In This Article The Maasai and Maa-Speaking Peoples of East Africa

  • Introduction

African Studies The Maasai and Maa-Speaking Peoples of East Africa
by
Paul Spencer
  • LAST REVIEWED: 06 May 2016
  • LAST MODIFIED: 26 August 2014
  • DOI: 10.1093/obo/9780199846733-0041

Introduction

The term Maasai is used here to refer to the central core of East African pastoralists who speak Maa, and the term Maa-speaking peoples includes neighboring societies who share the same language but have their own separate identities. The label Maasai (like Maa) may also be used more broadly to refer to the language or (politically) to the whole grouping. Thus, it is sometimes useful to refer to this central core as Maasai proper, in order to distinguish them from the other Maa-speaking peoples, who compose about 40 percent of the total Maa population. The literature on the Maa may be conveniently classified as historical, cultural, or developmental. Historically, the Maa dominated the East African hinterland, measuring some 750 miles from north to south, and their presence hindered precolonial exploration inland until late in the 19th century. Our knowledge of their history before 1900 is therefore fragmentary. Since then, an incomplete understanding of the social and cultural aspects of various Maa-speaking peoples has slowly accumulated. This has revealed the organization of men by age into a hierarchy of age-sets, rather as schools are organized into a hierarchy of classes, although, unlike schools, Maa age-sets are spaced apart by about fifteen years and span the entire adulthood of members until they all die out. Fundamental to this system is the popular Maa view of the ritualized position of their young men as murran or “warriors,” who constitute the most junior age-set. Ideologically, their role is steeped in popular views of past glories, but a point to stress is the emphasis on ritual. The life careers of both men and women are experienced as a complex program of ceremonial activities, performed by families for individuals and by whole age-sets as they are promoted step-by-step. The drama of these activities involves religious beliefs, anxieties, life crises, and access to diviners and prophets. Being Maa is expressed in terms of shared and public ritual expectations, notably in relation to the age system for men and a concern over their fertility for women. With pressures for change in an increasingly globalized economy, Maa premises of inequality by age and sex have started to give way to new inequalities by wealth and new uncertainties in the balance of power between the sexes. These give no guarantee for the future, but they serve to throw further light on the rich legacy of their past.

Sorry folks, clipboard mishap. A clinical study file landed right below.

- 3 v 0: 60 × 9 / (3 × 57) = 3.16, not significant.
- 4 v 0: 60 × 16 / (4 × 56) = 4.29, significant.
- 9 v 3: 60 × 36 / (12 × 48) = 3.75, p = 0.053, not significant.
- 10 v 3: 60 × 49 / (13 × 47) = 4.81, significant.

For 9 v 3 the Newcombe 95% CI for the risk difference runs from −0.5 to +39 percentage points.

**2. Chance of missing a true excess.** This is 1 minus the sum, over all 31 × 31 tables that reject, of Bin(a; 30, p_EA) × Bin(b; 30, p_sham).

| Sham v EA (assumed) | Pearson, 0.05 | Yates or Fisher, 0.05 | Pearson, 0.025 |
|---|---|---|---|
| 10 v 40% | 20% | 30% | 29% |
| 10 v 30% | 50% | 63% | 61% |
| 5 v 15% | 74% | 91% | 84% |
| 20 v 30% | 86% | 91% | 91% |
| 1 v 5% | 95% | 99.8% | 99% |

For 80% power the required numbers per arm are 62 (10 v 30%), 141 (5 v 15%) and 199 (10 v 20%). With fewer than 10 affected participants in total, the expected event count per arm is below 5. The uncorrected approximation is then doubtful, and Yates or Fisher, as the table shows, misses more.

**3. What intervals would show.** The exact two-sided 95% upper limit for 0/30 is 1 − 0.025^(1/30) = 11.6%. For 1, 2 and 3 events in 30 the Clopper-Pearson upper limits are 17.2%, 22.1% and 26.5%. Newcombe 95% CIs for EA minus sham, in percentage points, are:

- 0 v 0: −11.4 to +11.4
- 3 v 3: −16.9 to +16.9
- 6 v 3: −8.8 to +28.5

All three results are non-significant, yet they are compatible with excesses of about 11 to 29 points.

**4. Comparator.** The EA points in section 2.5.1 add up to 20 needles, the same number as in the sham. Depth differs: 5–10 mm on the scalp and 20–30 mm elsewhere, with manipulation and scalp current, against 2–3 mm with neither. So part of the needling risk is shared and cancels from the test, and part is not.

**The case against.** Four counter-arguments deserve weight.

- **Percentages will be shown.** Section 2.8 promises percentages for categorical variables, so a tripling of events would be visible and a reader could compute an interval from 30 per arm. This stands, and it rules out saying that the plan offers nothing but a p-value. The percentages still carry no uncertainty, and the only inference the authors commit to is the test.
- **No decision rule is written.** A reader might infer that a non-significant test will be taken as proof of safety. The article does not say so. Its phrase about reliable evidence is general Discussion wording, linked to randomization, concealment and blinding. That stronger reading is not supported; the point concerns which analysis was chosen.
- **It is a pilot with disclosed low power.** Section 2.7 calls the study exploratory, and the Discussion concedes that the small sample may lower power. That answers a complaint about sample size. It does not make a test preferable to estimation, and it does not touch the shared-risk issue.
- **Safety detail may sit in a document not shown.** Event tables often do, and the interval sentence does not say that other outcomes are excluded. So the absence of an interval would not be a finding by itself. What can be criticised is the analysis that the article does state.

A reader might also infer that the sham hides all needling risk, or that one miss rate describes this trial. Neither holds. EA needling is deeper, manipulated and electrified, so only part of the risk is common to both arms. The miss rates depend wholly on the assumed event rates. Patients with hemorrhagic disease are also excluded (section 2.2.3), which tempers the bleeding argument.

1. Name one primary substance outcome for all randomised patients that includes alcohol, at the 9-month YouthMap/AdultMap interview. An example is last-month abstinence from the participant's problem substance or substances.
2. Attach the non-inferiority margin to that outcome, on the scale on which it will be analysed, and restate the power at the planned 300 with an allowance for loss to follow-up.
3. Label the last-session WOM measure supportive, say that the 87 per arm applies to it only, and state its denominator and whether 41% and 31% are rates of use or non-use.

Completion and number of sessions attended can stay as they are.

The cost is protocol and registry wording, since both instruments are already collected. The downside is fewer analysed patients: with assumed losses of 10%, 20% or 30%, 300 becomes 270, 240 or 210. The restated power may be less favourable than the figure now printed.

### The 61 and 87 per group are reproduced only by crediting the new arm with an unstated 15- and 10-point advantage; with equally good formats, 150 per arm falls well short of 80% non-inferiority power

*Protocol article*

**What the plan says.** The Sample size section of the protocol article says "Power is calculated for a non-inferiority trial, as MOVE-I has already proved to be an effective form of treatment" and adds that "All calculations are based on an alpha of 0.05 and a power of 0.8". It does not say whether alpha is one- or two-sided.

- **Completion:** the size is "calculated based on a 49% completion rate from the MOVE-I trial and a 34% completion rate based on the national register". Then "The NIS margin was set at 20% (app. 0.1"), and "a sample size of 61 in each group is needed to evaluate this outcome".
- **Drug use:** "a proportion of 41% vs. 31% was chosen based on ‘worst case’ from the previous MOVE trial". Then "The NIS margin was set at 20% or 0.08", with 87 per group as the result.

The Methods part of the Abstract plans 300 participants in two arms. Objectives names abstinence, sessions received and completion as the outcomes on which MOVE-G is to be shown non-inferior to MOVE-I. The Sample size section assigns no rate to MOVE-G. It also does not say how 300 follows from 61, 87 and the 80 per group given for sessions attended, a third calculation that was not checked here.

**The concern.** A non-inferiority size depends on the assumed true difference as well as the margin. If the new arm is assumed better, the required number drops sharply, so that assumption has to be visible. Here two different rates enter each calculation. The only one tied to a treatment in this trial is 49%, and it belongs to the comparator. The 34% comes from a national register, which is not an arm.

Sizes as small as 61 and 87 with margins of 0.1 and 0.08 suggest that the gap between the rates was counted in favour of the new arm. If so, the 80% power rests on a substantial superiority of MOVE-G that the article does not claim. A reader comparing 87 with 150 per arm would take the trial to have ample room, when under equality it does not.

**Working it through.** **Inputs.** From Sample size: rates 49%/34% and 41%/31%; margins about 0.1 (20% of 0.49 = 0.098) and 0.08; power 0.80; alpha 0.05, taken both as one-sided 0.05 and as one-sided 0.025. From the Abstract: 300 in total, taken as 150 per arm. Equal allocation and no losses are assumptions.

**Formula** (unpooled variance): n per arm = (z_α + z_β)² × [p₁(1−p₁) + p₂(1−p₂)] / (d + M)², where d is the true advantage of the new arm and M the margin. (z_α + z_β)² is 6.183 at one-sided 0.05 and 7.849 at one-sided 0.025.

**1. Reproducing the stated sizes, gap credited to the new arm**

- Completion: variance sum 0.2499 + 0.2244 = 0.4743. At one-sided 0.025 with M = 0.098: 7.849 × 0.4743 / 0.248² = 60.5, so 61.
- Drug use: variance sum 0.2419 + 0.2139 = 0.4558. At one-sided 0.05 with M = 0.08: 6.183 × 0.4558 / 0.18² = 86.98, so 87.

Panorama of the Maa

This panorama presents two ways of viewing the Maa and two approaches toward studying them: (1) For broad views of the Maa, their distribution across the map of East Africa serves to identify their relative scale and the proximity between the various groupings (Geographic Outline); while a view of Representations of the Maa in the literature charts the history of their status within the region, before, during, and since the colonial episode. (2) For approaches toward studying the Maa, bibliographies record the scope of knowledge (and assumptions) already available for scholarship (Bibliographies), and introductions to the Maa language provide a necessary tool for anyone who wishes to delve more deeply into aspects of their culture and an essential key for any discourse with the Maa themselves (Maa Language and Vernacular Texts).

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